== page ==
ST-1 Tank Destroyer
A large display of domestically developed arms used by Chinese land forces was presented to hundreds of foreign military officers at a shooting range in the Inner Mongolia autonomous region on 16 August 2017. The event was held by the State-owned China North Industries Group Corp, commonly known as Norinco, the country's biggest maker of land armaments, and was aimed at showcasing the latest achievements of the Chinese land weapons industry. About 230 officers from more than 50 foreign nations, mostly military attaches to Beijing and procurement officials, attended the show in Baotou, which included live-fire performances by battle tanks and antitank missiles at a shooting range owned by Inner Mongolia First Machinery, a subsidiary of Norinco.
During the live-fire stage, a VT-4 main battle tank and an ST-1 tank destroyer fired rounds of armor-piercing ammunition, and a VT-5 light-duty tank launched antitank missiles.
Judging by the 8×8 chassis, the ST1 is a ZBL-09 with a tank turret mouting a presumably 105mm gun. The promo photos show the turret supports a laser rangefinder, which suggests a digital fire control system, and a 12.7mm machine gun over the commander’s hatch. Smoke grenade dischargers are on either side of the turret and a 7.62mm machinegun is probably attached next to the main armament.
In World War II, the light armor protection of the Tank Destroyer made the crews vulnerable, but offset this with the fact that the vehicles were mobile and could move into and out of firing positions rapidly. The Tank Destroyer is the land combat counterpart of the Battle Cruiser - heavily armed, lightly armored, fast, and vulnerable. Both seemed like a good idea at the time, but neither met expectations. Doctrinally, the ST-1 may be advertised as a "tank destroyer", but it is far more likely to be employed as an assault gun in urban operations.
Passive, static and cordon defense doctrine againt armored forces had failed miserably in Europe during 1939-40. The military doctrine and tactics of the United States were antitank or defensive in scope. Some method had to be found to counter the growing achievements of armored forcas. A couunterattack negating passive defense -- antidoctrine -- was introduced in advocating and directing an offensive weapon and organization to combat armred forces.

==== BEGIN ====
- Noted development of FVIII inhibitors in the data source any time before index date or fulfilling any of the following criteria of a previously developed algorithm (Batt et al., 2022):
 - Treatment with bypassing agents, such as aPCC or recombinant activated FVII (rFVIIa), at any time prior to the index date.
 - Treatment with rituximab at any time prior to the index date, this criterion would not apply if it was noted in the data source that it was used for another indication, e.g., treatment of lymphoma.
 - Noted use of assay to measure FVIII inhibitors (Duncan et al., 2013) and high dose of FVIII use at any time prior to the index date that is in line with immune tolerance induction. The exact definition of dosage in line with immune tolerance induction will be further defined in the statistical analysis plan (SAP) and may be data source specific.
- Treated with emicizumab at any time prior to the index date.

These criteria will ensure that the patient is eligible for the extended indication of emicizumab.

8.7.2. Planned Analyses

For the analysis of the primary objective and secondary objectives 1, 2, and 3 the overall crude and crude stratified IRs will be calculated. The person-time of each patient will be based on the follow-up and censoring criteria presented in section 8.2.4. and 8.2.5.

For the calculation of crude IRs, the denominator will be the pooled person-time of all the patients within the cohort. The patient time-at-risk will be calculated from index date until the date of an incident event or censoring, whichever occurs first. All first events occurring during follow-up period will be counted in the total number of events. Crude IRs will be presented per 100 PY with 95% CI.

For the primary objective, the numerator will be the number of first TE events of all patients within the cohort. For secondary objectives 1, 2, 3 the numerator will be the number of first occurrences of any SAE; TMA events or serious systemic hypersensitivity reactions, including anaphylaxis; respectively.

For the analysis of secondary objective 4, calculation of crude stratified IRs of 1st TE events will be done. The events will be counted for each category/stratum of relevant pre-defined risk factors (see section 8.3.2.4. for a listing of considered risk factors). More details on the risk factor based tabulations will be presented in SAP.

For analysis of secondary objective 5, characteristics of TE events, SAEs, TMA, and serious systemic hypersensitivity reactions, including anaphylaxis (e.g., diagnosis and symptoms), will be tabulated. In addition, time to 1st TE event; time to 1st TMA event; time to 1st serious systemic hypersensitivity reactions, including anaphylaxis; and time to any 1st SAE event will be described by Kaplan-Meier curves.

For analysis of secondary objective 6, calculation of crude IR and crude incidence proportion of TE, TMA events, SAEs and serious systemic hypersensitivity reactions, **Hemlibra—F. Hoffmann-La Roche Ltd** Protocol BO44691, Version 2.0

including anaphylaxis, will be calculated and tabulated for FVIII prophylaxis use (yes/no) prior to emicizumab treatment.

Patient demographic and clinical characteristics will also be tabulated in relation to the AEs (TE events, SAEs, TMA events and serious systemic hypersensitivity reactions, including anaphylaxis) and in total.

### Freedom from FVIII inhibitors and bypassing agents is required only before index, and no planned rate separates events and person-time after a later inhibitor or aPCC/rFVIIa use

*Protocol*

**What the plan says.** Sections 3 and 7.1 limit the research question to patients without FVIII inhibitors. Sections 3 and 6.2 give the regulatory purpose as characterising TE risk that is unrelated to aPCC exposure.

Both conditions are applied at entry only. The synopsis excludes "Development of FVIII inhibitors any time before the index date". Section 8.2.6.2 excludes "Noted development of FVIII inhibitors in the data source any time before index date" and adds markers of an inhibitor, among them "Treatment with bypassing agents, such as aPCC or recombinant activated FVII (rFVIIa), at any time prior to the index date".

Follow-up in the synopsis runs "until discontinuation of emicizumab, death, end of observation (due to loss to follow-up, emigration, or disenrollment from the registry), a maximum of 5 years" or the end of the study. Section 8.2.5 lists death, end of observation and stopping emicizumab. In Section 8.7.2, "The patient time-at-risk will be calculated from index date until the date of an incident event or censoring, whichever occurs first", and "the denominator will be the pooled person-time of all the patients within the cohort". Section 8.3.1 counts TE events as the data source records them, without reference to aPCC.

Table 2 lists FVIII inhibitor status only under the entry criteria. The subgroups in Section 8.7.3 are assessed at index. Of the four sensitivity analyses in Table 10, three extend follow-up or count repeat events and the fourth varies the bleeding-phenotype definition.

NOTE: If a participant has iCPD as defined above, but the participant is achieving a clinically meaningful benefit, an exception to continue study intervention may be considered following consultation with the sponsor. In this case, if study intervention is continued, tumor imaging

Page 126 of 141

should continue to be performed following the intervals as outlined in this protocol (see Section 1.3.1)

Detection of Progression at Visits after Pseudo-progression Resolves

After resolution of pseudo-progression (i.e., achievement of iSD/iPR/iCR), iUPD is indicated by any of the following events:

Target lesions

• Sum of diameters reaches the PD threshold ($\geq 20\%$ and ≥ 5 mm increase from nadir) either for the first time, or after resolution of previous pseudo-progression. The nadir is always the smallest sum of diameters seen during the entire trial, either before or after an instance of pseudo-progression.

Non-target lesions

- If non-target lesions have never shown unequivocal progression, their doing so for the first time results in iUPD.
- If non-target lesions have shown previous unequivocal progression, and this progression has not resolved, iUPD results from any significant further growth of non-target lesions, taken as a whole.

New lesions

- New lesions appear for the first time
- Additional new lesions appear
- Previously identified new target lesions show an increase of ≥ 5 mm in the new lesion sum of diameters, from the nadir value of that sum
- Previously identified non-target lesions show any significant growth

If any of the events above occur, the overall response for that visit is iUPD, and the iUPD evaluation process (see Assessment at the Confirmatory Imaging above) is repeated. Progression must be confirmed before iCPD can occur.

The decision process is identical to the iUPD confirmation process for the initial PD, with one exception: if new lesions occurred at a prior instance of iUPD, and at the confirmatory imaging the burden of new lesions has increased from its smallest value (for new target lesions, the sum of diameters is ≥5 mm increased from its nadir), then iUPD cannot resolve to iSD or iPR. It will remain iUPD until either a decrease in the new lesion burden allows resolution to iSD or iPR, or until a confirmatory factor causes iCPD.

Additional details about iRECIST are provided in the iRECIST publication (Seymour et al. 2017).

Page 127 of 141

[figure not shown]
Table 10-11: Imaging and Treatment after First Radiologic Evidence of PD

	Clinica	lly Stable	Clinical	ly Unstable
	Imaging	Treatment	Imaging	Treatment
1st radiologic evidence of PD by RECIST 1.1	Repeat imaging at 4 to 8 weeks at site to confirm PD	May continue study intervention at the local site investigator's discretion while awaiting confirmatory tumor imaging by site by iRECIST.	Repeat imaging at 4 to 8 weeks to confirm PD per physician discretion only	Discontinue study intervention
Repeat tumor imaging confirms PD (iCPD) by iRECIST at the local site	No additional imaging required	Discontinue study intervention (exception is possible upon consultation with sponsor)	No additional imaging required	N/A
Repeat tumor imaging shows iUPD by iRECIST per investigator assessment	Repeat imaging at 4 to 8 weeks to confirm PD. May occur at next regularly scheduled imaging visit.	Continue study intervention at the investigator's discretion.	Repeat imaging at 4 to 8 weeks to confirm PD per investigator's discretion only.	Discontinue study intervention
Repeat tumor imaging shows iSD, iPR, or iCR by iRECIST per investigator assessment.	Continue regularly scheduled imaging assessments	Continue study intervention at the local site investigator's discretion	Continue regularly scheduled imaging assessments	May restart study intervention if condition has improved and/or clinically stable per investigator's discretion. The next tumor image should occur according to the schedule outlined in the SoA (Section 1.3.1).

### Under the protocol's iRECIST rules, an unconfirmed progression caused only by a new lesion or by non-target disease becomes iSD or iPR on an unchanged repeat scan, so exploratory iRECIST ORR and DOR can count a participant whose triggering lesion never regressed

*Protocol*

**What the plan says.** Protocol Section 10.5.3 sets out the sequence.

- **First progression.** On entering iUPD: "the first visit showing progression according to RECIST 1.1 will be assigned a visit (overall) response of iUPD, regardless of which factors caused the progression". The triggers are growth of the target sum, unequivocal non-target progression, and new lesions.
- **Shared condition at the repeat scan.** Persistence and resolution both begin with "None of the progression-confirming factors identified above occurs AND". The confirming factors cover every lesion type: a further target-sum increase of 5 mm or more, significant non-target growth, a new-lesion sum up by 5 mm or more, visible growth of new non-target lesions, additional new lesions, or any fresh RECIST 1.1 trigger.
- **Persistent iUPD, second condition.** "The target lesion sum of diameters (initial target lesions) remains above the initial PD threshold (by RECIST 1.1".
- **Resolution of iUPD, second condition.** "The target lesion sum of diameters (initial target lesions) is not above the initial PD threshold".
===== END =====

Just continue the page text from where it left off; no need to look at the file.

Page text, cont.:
In the US Army in World War II, tank destroyers originated out of fear of an immense German armored threat, based on the early days of the war, particularly the German invasion of France in 1940. German success now rested on a continuation of storm trooper tactics developed during the final years of World War I. The backbone of this team lay in the fast-moving German armor.
It was not until the Russians stood on ground within the USSR proper that there was a defense against tanks in this war which did not warrant the term “makeshift.”
The US Army’s first self-propelled antitank gun known as the M3, or 75-millimeter gun motor carriage, which would make its debut in the largest army maneuvers in the nation’s history, the 1941 Louisiana maneuvers. An outstanding feature of the maneuver was the success attained in anti-tank defense, due primarily to guns.
US Field Manual (FM) 18-5, Tactical Employment, Tank Destroyer Unit, printed in June 1942, became the doctrinal basis for American tank destroyer training and combat operations. Doctrine warned against “slugging matches” with German tanks, but stressed that tank destroyers must rely on mobility and superior observation to carry the day. Naturally, the Germans were expected to be at a disadvantage because of the limited visibility of the tank crew and the lesser mobility of the tank. Mobility was singled out as the most important Tank Destroyer characteristic. The tank destroyer was to have greater mobility than German tanks in all conditions. The feeling of vulnerability served as a constant reminder to the crew that they were not in a tank and tank tactics would not work. Tank destroyers ambush hostile tanks, but do not charge nor chase them.
Once the U.S. Army found itself facing German armor, American forces found there was little practicality in using tank destroyers as the initial doctrine prescribed. This was not due to failures in the tank destroyers themselves or their doctrine, but changes in German armor and its employment. German armor doctrine changed because the Allies learned to combat it. The Germans sacrificed mobility for more lethal and more survivable tanks. With the absence of large German armor formations, heavier German tanks, U.S. Army commanders at all levels, employed tank destroyers as they saw fit.
Their non-doctrinal employment is usually interpreted as incorrect and a waste of tank destroyer assets. But this nondoctrinal employment was instead an evolution in the development of tank destroyers and necessary to allow the branch to grow from its peacetime concept to the realities of the battlefield.
There is no perfect mix of vehicle characteristics for a weapons system. An army that compromises survivability for lethality must make sure that the increased lethality allows for the destruction of the weapon’s primary opponent at distances outside of the opponent’s ability to strike.
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